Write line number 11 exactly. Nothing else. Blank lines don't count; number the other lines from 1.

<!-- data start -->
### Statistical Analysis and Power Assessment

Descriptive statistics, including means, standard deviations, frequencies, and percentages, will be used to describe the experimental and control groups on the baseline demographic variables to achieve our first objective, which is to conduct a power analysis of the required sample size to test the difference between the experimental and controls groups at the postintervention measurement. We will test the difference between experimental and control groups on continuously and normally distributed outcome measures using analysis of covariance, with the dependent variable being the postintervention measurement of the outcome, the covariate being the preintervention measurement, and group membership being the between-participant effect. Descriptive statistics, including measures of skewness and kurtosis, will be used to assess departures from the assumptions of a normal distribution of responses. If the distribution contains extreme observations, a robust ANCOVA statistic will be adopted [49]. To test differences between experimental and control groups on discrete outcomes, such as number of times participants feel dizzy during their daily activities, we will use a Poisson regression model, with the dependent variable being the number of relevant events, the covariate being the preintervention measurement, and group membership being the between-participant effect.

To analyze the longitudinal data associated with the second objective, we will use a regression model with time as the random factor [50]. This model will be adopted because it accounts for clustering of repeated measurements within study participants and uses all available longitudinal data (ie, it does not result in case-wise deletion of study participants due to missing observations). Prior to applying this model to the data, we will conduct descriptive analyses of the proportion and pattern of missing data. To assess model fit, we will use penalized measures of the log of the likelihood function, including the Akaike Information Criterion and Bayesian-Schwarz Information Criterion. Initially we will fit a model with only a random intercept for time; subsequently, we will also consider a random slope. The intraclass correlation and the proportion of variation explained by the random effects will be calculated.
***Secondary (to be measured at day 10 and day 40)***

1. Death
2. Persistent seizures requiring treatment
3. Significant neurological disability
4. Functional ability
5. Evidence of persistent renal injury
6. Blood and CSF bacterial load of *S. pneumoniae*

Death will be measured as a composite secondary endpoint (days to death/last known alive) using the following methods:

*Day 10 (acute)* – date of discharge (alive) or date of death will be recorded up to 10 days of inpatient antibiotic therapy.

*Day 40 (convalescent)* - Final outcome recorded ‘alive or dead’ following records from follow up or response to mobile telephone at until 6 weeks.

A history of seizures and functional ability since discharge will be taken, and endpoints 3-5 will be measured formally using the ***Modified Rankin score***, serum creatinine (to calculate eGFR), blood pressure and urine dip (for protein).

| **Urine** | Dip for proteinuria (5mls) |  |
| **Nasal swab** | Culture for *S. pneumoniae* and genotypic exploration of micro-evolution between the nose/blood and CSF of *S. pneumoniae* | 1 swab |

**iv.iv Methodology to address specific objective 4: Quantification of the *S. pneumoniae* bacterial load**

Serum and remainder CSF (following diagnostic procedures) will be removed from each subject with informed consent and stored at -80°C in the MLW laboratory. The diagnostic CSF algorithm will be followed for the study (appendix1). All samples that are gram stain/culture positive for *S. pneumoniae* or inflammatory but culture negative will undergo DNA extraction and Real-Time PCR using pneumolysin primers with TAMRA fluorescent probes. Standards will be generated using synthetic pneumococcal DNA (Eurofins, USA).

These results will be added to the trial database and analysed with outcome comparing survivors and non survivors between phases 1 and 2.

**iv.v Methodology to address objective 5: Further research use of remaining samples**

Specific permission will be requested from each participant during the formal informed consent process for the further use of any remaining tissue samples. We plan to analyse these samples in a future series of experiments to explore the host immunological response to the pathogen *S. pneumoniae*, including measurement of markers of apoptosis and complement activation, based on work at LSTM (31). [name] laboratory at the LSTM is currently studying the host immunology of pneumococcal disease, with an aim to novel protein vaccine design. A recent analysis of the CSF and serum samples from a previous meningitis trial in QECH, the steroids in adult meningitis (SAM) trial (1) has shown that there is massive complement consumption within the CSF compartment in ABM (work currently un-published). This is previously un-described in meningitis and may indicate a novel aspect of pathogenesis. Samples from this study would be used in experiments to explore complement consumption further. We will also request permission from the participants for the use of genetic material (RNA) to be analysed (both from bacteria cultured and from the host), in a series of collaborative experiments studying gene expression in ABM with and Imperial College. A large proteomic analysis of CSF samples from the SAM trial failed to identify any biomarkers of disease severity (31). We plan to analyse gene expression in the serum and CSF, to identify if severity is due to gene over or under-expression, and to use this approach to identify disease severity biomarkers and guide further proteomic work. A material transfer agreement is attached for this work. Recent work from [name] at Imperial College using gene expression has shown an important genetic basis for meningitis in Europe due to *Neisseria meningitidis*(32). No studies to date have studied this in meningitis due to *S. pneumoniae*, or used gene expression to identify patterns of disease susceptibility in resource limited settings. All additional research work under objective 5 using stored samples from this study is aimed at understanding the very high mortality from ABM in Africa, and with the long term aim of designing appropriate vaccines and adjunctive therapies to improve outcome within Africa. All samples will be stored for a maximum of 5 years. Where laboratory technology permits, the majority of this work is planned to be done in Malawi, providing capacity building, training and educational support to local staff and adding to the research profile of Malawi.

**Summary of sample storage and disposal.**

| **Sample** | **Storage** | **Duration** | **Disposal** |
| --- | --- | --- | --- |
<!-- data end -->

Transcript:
Death will be measured as a composite secondary endpoint (days to death/last known alive) using the following methods: